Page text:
This morning, Jack Dorsey announced that Twitter would be funding an independent group that would develop an open standard for decentralized social networking, with the expectation that the company would use it. Twitter is funding a small independent team of up to five open source architects, engine...
How to provide better credit on the web using the standard rel=“canonical” by looking at an example from the Open Learner Patchbook
A couple of weeks back, I noticed and began following Cassie Nooyen when I became aware of her at the Domains 2019 conference which I followed fairly closely online.
She was a presenter and wrote a couple of nice follow up pieces about her experiences on her website. I bookmarked one of them to read later, and then two days later I came across this tweet by Terry Green, who had also apparently noticed her post:
I really hope this new post of the Open Learner Patchbook comes across the feed of lots of learners who haven’t experienced a Domain of One’s Own program before.
Patch Twenty Five – My Domain, My Place To Grow
— Terry Greene (@greeneterry) June 21, 2019
This means that there are now at least two full copies of Cassie’s post online:
- Original: https://techbar.crnooyen.knight.domains/blog/what-having-a-domain-for-a-year-has-taught-me/
- Copy: http://openlearnerpatchbook.org/technology/patch-twenty-five-my-domain-my-place-to-grow/
While I didn’t see a Creative Commons notice on Cassie’s original or any mention of permissions or even a link to the source of the original on the copy on the Open Patchbook, I don’t doubt that Terry asked Cassie for permission to post a copy of her work on his site. I’ll also suspect that it may have been the case that Cassie might not have wanted any attention drawn to herself or her post on her site and may have eschewed a link to it. I will note that the Open Patchbook did have a link to her Twitter presence as a means of credit. (I’ll still maintain that people should be preferring links to their own domain over Twitter for credits like these–take back your power!)
Even with these crediting caveats aside, there’s a subtle technical piece hiding here relating to search engines and search engine optimization that many in the Domain of One’s Own space may not realize exists, or if they do they may not be sure how to fix. This technical subtlety is that search engines attempt to assign proper credit too. As a result there’s a very high chance that Open Patchbook could rank higher in search for Cassie’s own post than Cassie’s original. As researchers and educators we’d obviously vastly prefer the original to get the credit. So what’s going on here?
Search engines use a web standard known as rel=“canonical”, a microformat which is most often found in the HTML
<header> of a web page. If we view the current source of the copy on the Open Learner Patchbook, we’ll see the following:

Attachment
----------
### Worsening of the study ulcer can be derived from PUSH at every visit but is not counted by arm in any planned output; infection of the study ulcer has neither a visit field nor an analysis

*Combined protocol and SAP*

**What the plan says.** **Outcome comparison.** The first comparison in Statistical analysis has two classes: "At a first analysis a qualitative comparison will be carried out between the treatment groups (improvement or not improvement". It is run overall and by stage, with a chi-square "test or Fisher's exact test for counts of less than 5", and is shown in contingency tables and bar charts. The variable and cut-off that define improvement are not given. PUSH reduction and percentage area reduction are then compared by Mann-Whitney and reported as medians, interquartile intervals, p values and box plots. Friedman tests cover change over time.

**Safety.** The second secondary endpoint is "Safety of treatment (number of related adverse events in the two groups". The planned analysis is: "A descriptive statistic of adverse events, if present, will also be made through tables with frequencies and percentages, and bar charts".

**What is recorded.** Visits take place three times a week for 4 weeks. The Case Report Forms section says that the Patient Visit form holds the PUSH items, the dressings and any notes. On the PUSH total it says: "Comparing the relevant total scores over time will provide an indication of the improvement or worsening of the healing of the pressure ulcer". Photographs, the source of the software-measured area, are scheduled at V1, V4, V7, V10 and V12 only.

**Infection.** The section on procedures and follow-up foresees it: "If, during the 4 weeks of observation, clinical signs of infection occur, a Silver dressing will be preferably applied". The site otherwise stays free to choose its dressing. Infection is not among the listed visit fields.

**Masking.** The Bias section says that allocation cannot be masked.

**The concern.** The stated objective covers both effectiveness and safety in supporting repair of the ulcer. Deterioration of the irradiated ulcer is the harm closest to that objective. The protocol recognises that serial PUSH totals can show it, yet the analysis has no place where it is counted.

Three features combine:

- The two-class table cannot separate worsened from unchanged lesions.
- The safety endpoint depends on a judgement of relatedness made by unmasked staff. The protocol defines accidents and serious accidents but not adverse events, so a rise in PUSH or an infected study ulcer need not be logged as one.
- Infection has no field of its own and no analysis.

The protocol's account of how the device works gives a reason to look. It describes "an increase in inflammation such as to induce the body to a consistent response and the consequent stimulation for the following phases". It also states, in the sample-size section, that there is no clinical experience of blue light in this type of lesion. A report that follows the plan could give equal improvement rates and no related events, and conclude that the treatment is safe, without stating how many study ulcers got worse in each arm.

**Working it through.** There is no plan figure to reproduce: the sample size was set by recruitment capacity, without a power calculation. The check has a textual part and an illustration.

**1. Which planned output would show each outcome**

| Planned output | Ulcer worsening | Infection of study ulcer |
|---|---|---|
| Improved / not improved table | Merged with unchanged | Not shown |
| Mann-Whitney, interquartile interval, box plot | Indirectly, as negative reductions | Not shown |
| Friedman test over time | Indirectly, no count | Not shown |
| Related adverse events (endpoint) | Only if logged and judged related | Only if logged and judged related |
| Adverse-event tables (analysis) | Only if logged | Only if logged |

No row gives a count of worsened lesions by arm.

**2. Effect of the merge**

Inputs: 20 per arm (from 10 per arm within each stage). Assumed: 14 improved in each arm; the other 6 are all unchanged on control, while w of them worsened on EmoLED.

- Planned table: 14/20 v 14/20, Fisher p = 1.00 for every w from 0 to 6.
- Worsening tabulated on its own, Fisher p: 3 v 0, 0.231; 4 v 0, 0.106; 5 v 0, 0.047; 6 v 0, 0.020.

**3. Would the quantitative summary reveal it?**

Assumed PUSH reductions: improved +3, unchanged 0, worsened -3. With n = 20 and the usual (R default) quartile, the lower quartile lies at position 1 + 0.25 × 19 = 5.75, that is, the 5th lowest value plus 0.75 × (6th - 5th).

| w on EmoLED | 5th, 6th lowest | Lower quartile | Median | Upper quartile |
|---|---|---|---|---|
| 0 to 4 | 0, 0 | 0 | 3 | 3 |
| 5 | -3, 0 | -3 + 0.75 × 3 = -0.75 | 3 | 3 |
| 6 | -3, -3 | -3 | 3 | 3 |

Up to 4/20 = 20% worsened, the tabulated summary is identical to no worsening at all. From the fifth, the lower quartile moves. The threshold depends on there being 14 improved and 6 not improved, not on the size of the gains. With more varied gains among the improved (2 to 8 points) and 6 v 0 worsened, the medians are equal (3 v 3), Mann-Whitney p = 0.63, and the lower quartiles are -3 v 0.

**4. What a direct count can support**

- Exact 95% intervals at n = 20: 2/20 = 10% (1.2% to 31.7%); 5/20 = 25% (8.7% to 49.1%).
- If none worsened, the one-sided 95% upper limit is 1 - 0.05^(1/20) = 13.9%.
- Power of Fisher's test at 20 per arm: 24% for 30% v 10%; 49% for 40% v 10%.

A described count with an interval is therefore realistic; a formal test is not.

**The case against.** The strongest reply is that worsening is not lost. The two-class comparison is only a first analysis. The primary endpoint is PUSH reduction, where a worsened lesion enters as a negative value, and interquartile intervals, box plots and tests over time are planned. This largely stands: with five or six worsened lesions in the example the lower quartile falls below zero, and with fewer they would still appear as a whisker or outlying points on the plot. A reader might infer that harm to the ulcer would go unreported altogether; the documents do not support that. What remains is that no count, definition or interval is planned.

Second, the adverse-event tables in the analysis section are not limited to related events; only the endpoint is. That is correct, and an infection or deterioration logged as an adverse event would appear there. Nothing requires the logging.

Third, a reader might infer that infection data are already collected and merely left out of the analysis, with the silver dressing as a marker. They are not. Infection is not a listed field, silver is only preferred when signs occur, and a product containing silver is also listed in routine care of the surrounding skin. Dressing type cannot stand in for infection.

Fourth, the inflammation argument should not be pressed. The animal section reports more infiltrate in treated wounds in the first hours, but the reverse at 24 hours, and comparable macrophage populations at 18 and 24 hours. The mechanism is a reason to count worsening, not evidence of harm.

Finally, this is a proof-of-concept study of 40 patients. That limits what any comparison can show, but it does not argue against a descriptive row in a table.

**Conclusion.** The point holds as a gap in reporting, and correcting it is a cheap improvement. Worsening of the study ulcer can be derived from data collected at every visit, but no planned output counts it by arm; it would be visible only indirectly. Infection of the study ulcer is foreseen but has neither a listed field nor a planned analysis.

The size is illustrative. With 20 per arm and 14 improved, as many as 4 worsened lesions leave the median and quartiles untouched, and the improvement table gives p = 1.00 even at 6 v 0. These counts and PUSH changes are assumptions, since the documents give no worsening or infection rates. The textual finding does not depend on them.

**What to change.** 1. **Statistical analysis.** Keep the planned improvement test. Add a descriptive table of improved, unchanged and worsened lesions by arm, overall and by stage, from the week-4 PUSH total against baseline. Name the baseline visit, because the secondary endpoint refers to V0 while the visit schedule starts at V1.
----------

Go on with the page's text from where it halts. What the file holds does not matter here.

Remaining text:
<link rel="canonical" href="http://openlearnerpatchbook.org/technology/patch-twenty-five-my-domain-my-place-to-grow/" />
According to the Microformats wiki:
rel=“canonical”to a hyperlink, a page indicates that the destination of that hyperlink should be considered the preferred or definitive version of the current page. This helps search engines avoid duplicate content, and is useful for deciding how to link to a page when citing it.
In the case of our example of Cassie’s post, search engines will treat the two pages as completely separate, but will suspect that one is a duplicate of the other. This could have dramatic consequences for one or the other sites in which search engines will choose one to prefer over the other, and, in some cases, search engines may penalize one site for having duplicate content and not stating that fact (in their metadata). Typically this would have more drastic and averse consequences for Cassie’s original in comparison with an institutional site.
How do we fix the injustice of this metadata?
There are a variety of ways, but I’ll focus on several in the WordPress space.
WordPress core has built-in functionality that should set the permalink for a particular page as the canonical one. This is why the Open Patchbook page displays the incorrect canonical link. Since most people are likely to already have an SEO related plugin installed on their site and almost all of them have this capability, this is likely the quickest and easiest method for being able to change canonical links for pages and posts. Two popular choices for this are Yoast and All in One SEO which have simple settings for inputting and saving alternate canonical URLs. Yoast documents the steps pretty well, so I’ll provide an example using All in One SEO:
- If not done already, click the checkbox for canonical URLs in the “General Settings” section for the plugin generally found at
- For the post (or page) in question, within the All in One SEO metabox in the admin interface (pictured) put the full URL of the original posts’ location.
- (Re-)publish the post.
If you’re using another SEO plugin, it likely handles canonical URLs similarly, so check their documentation.